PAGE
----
The Shape of Water

Interspecies Love Blossoms Among Russian Spies and Secret Laboratories


Mexican filmmaker Guillermo del Toro’s newest film The Shape of Water has received tremendous acclaim from critics since its release in early December.  Co-star Michael Shannon made the late-night rounds around that time to promote the film.  His selling point was essentially the same for each of his appearances – he gave a synopsis followed by the audience’s shocked silence – ‘I’s a love story between a mute woman and an amphibious godlike creature set against the backdrop of the 1960s Cold War in Baltimore, Maryland.’  Gasp!  Call me cynical – maybe I’ve seen too many oddball films to be surprised – but this doesn’t seem all that groundbreaking.  It is essentially a star-crossed lovers story in the vein of Shakespeare’s Romeo and Juliet; if Romeo was a humanoid river monster and Juliet were mute.  Juliet just needs to fall in love with ‘the Beast’ – remind you of other films?  While The Shape of Water was not as groundbreaking in premise as some critic will note, that shouldn’t take away from a solid outing by del Toro.

Del Toro is a master behind the camera – a true artist.  His manipulation of scene layout and set design are among the best in the business today.  If you’ve seen any of his recent films (especially Crimson Peak), you should be familiar with del Toro’s use of mise en scene and atmospheric creation through set design.  Every shot in The Shape of Water is used expertly to craft the story he wrote, produced, and directed.  The film open’s in his protagonist Elisa Esposito’s apartment; upstairs from a single-screen movie theater.  From the look of it, she lives behind the front signage of the theater; the ceiling of her apartment oddly curved to mirror the theater awning out front.  This atypical room layout is the first of many locales that del Toro highlights – telling his story through the look of the film as much as through the words and actors on screen.  We follow late night custodian Elisa to her underground military laboratory workplace – complete with thick steel walls and giant circular vault doors before setting off on a noir mystery at abandoned coal plants and retro ice cream parlors.

shape-water-crop

Inhabiting these iconic scene locales are Sally Hawkins as  the meek Elisa, Michael Shannon as the raging, hysterical Colonel Richard Strickland, and longtime character actor Richard Jenkins as Elisa’s next door neighbor and confidant Giles.  Hawkins, Shannon, and Jenkins are all equally strong with their performances.  Hawkins’ only form of communication throughout the film, as a mute, is sign language and facial expression; yet she displays a range far beyond her character’s limitations.  Jenkins plays the comic relief, as a massively insecure failed artist still trying to find his place as a member of the LGBTQ community in 1960s America- all while delivering crushing self deprecation.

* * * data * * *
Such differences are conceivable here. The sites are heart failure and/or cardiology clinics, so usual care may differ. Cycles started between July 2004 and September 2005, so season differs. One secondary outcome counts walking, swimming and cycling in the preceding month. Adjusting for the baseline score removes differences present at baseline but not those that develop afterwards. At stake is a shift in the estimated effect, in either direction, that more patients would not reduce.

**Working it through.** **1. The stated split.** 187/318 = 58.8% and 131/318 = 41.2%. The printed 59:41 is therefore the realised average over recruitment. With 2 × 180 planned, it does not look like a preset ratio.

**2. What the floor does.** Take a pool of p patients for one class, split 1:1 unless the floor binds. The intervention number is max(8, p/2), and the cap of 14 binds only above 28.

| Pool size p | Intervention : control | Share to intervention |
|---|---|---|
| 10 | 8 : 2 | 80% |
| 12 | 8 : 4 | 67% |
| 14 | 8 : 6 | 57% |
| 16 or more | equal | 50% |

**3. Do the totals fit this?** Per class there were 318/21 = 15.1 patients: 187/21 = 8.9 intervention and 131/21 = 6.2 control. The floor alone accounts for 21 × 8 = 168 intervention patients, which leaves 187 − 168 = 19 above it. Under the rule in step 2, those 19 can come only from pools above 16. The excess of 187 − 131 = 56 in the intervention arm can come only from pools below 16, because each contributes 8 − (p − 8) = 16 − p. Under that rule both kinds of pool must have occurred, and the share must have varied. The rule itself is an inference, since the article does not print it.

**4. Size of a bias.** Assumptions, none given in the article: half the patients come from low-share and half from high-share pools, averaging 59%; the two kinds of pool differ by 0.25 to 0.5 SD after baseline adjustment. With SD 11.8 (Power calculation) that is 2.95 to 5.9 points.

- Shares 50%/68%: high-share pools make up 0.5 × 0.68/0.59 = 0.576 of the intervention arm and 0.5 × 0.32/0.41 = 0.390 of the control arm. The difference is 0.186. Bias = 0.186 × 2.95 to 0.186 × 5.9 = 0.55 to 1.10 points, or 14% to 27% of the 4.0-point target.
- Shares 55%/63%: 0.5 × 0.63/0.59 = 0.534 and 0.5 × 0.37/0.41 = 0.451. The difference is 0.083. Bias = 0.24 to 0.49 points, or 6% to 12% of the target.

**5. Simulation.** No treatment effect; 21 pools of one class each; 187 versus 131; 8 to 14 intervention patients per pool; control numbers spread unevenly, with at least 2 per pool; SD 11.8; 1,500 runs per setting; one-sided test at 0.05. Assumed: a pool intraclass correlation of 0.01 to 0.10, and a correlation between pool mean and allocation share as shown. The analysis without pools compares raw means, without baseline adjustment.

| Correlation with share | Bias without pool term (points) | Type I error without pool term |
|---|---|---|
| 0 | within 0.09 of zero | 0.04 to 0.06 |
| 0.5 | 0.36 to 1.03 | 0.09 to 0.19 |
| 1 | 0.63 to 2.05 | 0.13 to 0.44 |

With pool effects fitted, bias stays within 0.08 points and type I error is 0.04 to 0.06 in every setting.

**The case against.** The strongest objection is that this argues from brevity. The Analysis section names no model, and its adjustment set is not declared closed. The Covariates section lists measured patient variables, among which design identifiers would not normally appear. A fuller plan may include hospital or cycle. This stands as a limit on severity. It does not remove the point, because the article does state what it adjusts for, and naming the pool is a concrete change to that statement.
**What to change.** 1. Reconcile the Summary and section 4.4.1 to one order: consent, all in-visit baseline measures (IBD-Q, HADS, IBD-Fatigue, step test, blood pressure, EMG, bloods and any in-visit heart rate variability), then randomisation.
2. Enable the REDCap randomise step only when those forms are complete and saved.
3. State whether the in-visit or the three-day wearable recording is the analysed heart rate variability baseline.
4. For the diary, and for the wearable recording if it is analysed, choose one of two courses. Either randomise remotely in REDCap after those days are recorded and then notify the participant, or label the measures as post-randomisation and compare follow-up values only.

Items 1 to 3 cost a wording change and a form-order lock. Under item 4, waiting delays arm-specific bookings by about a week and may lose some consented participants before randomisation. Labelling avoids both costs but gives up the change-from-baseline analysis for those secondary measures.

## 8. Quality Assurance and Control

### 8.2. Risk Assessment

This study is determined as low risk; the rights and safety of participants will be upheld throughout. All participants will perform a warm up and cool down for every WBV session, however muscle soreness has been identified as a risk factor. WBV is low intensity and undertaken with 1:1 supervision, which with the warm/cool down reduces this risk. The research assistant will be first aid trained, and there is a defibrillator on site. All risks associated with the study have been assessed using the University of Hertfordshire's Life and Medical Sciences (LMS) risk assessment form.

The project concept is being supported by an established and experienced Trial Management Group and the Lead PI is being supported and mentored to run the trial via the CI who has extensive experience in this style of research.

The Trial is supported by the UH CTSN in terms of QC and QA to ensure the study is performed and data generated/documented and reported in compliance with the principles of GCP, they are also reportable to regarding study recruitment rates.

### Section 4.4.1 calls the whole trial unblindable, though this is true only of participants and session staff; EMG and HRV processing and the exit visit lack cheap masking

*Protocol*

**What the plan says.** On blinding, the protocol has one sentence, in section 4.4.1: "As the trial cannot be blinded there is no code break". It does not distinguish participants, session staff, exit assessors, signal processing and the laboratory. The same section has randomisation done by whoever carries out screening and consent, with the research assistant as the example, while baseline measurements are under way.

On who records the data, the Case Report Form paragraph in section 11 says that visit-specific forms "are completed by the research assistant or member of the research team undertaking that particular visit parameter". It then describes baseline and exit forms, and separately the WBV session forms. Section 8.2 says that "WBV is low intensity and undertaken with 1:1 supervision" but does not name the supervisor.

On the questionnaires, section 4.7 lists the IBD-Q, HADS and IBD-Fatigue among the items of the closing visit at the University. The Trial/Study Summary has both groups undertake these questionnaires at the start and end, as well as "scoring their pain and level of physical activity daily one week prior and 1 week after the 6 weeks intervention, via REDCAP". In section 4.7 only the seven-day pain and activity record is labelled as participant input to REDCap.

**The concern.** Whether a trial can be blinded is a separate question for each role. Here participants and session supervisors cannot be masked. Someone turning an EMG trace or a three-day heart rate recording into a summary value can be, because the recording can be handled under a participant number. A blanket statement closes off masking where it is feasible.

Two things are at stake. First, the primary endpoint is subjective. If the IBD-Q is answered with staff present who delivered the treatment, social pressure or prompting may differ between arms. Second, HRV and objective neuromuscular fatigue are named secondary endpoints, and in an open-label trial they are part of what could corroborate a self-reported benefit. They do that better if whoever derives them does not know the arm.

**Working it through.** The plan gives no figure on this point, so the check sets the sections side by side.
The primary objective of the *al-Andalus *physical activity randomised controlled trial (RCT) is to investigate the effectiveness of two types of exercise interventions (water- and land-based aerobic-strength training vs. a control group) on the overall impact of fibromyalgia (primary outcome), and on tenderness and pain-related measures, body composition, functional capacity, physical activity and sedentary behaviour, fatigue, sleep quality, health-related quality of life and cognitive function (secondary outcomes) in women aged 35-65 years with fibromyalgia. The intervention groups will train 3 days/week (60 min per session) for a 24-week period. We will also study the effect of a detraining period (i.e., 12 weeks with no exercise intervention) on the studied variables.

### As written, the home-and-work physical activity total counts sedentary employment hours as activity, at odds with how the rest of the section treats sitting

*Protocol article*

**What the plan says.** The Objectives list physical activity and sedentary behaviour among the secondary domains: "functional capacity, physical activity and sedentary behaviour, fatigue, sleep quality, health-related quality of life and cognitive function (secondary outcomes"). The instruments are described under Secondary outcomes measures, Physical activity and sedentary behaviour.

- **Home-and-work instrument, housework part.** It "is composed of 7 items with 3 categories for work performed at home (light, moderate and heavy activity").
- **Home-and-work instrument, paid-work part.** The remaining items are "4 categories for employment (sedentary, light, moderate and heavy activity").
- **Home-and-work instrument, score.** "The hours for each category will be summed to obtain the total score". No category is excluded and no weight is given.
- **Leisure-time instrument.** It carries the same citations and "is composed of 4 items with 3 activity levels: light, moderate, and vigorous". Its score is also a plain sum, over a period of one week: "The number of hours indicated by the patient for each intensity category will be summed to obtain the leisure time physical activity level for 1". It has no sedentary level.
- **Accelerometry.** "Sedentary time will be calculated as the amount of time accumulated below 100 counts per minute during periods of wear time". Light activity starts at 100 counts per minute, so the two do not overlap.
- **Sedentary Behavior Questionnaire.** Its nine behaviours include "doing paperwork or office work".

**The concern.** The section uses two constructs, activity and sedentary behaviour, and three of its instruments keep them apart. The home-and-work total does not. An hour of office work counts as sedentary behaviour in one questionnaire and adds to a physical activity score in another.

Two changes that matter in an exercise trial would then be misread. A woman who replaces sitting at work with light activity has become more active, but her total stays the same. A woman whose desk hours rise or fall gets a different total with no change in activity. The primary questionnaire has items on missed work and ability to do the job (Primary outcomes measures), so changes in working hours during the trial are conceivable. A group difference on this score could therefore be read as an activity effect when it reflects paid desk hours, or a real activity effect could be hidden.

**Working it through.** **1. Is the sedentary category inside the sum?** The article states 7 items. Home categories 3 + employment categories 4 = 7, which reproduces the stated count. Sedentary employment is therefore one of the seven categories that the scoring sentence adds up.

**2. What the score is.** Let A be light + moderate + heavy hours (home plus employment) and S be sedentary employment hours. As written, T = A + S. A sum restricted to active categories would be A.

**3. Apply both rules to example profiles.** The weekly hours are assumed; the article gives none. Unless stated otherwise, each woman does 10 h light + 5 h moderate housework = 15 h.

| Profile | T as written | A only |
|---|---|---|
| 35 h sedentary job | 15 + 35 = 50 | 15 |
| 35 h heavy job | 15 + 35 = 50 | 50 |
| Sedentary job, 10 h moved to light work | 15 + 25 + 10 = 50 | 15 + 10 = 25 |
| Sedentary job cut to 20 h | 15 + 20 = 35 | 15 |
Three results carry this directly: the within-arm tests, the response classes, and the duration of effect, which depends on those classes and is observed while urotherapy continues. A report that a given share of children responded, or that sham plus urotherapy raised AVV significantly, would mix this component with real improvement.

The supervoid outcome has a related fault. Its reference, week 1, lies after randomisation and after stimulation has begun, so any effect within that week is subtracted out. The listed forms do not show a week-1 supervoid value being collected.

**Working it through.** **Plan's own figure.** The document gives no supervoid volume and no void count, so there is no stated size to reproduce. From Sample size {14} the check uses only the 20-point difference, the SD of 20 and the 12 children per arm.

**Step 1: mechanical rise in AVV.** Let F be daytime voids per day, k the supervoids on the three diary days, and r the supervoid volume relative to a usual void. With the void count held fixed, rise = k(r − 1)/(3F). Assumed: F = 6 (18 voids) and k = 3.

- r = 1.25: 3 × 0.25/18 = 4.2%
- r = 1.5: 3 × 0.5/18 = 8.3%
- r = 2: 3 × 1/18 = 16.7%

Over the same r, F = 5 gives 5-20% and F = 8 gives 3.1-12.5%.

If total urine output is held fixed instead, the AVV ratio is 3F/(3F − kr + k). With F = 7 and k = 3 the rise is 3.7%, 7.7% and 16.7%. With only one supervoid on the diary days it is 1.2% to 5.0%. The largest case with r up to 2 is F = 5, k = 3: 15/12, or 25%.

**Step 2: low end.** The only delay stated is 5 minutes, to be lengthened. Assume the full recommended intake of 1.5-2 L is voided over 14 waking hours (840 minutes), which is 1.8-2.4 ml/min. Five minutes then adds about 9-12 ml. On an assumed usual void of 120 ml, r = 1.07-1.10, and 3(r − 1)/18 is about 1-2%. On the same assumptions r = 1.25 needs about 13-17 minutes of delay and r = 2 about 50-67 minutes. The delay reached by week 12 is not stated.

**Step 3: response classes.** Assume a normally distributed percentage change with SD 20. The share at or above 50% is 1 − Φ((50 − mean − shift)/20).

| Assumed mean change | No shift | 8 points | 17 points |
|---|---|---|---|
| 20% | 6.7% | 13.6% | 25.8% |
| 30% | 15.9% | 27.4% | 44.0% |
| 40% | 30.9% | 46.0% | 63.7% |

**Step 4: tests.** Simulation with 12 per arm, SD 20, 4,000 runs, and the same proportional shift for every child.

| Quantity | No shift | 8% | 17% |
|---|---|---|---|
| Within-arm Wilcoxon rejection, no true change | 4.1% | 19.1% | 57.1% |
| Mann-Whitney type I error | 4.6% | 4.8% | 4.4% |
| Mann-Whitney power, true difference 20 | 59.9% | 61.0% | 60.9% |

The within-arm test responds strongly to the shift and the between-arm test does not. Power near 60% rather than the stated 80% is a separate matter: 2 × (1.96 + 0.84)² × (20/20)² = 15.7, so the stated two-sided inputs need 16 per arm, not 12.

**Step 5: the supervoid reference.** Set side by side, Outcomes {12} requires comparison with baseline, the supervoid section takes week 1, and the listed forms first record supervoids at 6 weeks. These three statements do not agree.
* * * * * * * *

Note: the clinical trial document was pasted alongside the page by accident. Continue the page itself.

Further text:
Michael Shannon is unhinged as a short-tempered military man who wants to be done with his responsibilities of babysitting the Amphibian Man he captured in the jungles of South America.  Shannon gets crazier and crazier as the film progresses – culminating in him literally ripping decaying fingers off his hand in a violent rage – all before learning first-hand the true powers of his frog-man prisoner. Del Toro does an excellent job invoking the growing madness boiling in Strickland – highlighting his character alternatively with hot-white fluorescent lighting and dark shadows.

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The Shape of Water shows off some of Del Toro’s most ambitious liberties taken as a director – a fantastical daydream – a classical ballroom dance sequence between Elisa and her Amphibious Romeo.  Perhaps a bridge too far for some viewers, this scene – along with a few other notable moments – are del Toro’s best attempts as elevating The Shape of Water from an oddball period romance to something more.  Unfortunately, while expertly crafted, he never captures the magic of his 2006 masterpiece Pan’s Labyrinth.  The emotional value of this creature feature just doesn’t have quite the same pull.


Scores:

  • Story: 7/10 – The narrative will be uniquely original to most viewers – but could be too eccentric for some.
  • Production: 10/10 – Singularly crafted and executed – from set design to creature CGI.
  • Acting: 9/10 -The trio of Hawkins, Shannon, and Jenkins share a chemistry that shows off each of their individual talents.
  • Directing: 9/10 – We don’t mind bragging that this is the 6th consecutive del Toro film we’ve seen in theaters.  The Shape of Water is worth seeing on the big screen.

Overall:

8/10 – Beautifully shot and powerfully acted, Guillermo del Toro crafts a distinctive tale of forbidden love worthy of a viewing; even though it wasn’t as effective as we had hoped going in – or as emotionally absorbing as critics have suggested.

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One Comment Add yours

  1. Jenny B says:

    Walking out of this film, I remember feeling a little dazed. I understand why you don’t feel the film was groundbreaking, but it was an oddity and an experience. It just seemed like…something…I am not totally sure what…was missing from the film.

    Like

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